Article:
For some, Friday was the last time they’re part of a team that made history – capturing the club’s first Western Hockey League title since 1996.
Captain Macoy Erkamps joined Brandon in a trade with Lethbridge in September of 2014, and says his two seasons with the Wheat Kings exceeded all his expectations.
“I think it was a storybook ending for my WHL career. I can’t thank the organization, staff, my teammates enough for the great year,” said Erkamps, “It’s been awesome and I can’t thank everyone enough.”
Erkamps exits Brandon with a three-year entry-level contract in his back pocket after signing with the Ottawa Senators as a free agent in late March.
John Quenneville is another Brandon player that will be moving on to the pro ranks.
New Jersey’s 2014 first round pick played four seasons with the Wheat Kings, starting as a 16-year old rookie in 2012.
“I am so honoured and blessed to have the opportunity to play with the Wheat Kings,” said Quenneville, “These are memories tha are going to last a lifetime with me, these are friends that are going to be with me forever. Those are things you can’t put a price on. I’m just very lucky to have had that chance.”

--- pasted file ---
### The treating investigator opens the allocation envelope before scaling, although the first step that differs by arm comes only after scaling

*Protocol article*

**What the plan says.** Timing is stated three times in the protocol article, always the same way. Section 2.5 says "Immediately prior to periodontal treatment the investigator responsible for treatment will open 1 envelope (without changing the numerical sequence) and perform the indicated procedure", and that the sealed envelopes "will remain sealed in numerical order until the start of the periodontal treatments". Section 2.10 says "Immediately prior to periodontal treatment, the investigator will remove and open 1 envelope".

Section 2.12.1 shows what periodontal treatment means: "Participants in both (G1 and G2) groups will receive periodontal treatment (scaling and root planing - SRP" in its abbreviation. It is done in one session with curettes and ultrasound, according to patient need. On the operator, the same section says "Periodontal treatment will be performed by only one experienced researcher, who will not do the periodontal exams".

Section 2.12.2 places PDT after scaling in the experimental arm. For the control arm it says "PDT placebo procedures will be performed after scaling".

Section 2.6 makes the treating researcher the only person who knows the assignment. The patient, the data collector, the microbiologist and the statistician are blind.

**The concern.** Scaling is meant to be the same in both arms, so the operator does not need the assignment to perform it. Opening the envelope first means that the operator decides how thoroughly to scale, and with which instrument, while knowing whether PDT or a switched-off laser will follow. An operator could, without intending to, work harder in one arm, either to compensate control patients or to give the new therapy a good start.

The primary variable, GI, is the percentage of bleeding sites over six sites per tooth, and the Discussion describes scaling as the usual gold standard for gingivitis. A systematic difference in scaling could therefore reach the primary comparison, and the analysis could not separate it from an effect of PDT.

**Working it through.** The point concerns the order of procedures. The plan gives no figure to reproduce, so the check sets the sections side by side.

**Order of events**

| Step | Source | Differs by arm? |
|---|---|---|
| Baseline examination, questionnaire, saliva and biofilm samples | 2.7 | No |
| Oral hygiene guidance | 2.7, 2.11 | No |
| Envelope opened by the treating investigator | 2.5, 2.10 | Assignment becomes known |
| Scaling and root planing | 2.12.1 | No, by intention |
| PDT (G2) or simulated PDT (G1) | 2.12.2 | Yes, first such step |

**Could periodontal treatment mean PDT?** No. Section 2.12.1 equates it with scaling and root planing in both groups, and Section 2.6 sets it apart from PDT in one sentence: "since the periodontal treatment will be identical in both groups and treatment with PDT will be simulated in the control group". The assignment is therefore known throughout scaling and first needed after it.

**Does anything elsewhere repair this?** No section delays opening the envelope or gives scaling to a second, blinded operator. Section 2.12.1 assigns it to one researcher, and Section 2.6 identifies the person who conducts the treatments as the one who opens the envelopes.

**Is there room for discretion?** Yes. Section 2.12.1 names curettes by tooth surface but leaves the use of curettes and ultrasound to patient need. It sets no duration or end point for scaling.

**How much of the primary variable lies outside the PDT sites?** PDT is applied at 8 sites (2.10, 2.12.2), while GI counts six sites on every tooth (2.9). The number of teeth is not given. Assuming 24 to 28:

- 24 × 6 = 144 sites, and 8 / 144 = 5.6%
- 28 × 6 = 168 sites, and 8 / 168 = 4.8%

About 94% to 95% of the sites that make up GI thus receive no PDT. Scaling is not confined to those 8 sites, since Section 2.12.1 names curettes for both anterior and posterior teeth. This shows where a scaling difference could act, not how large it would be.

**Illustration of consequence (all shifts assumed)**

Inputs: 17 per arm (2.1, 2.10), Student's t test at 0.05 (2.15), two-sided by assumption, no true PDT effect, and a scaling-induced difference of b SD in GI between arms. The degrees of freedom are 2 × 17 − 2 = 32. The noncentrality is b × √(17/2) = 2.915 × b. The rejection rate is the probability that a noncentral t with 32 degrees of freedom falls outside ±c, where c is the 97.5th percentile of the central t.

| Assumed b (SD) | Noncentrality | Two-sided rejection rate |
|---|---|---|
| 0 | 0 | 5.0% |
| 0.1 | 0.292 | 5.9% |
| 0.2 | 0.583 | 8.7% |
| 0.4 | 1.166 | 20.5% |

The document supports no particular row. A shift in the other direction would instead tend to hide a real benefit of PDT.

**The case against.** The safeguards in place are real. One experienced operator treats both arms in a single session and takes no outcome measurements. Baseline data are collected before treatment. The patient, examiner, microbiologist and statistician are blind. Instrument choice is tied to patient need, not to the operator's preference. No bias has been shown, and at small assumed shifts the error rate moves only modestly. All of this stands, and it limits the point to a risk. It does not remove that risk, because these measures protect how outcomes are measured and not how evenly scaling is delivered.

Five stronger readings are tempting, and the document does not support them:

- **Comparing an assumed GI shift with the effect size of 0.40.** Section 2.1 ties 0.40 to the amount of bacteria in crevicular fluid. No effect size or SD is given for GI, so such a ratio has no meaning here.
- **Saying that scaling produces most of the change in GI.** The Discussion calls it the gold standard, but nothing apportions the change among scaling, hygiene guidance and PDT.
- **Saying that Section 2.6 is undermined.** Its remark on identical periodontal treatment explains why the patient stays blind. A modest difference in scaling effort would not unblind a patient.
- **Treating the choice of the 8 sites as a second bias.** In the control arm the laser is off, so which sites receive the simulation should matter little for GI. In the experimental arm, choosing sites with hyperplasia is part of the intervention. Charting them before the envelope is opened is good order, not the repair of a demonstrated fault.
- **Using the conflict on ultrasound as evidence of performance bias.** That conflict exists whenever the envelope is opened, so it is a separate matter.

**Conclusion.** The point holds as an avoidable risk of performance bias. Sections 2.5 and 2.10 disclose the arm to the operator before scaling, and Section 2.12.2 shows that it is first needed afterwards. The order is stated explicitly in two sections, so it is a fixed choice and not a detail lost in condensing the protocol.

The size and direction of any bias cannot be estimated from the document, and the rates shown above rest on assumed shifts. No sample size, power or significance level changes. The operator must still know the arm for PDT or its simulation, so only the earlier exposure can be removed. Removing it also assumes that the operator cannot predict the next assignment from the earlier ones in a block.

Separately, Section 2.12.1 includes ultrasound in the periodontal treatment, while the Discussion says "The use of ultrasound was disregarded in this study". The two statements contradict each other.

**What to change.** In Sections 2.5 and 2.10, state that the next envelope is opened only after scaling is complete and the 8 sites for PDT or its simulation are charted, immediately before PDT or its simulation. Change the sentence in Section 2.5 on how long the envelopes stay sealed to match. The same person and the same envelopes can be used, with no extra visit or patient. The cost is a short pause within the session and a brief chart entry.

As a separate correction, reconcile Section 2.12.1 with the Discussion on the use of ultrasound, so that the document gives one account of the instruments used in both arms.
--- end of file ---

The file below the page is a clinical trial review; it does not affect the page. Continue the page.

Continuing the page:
Quenneville is going to take a little vacation with his family next week before returning to Brandon to pack up the last four years of his life.
Mitch Wheaton’s tenure with the Wheat Kings was much shorter, arriving in a trade with Saskatoon on January 4th.
However, his contributions to Brandon’s success likely can’t be measured by his stats.
The fun-loving Edmonton product became a key ‘glue’ guy during the second half of the season, and someone to mentor the club’s younger players including defence partner Kale Clague.
“I got accepted as soon as I got here, and it’ll be close to my heart. It’s a smaller town, and I wasn’t used to that,” said Wheaton, “I didn’t know what to expect...it’s unbelievable and I’m going to miss this place.”
Drafted by Detroit in 2013 but unsigned, Wheaton says he’ll take a few weeks to unwind and relax before deciding what he might do next season.
To a man, the Wheat Kings players talked about the tightness and chemistry of this year’s team, something that was a key component of this championship season.
“We had a special group this year and we were all best friends in there,” said Erkamps, “It’ll be hard to not come back next year but I’m real proud of what we did and I couldn’t think of a better way to spend my last year of junior.”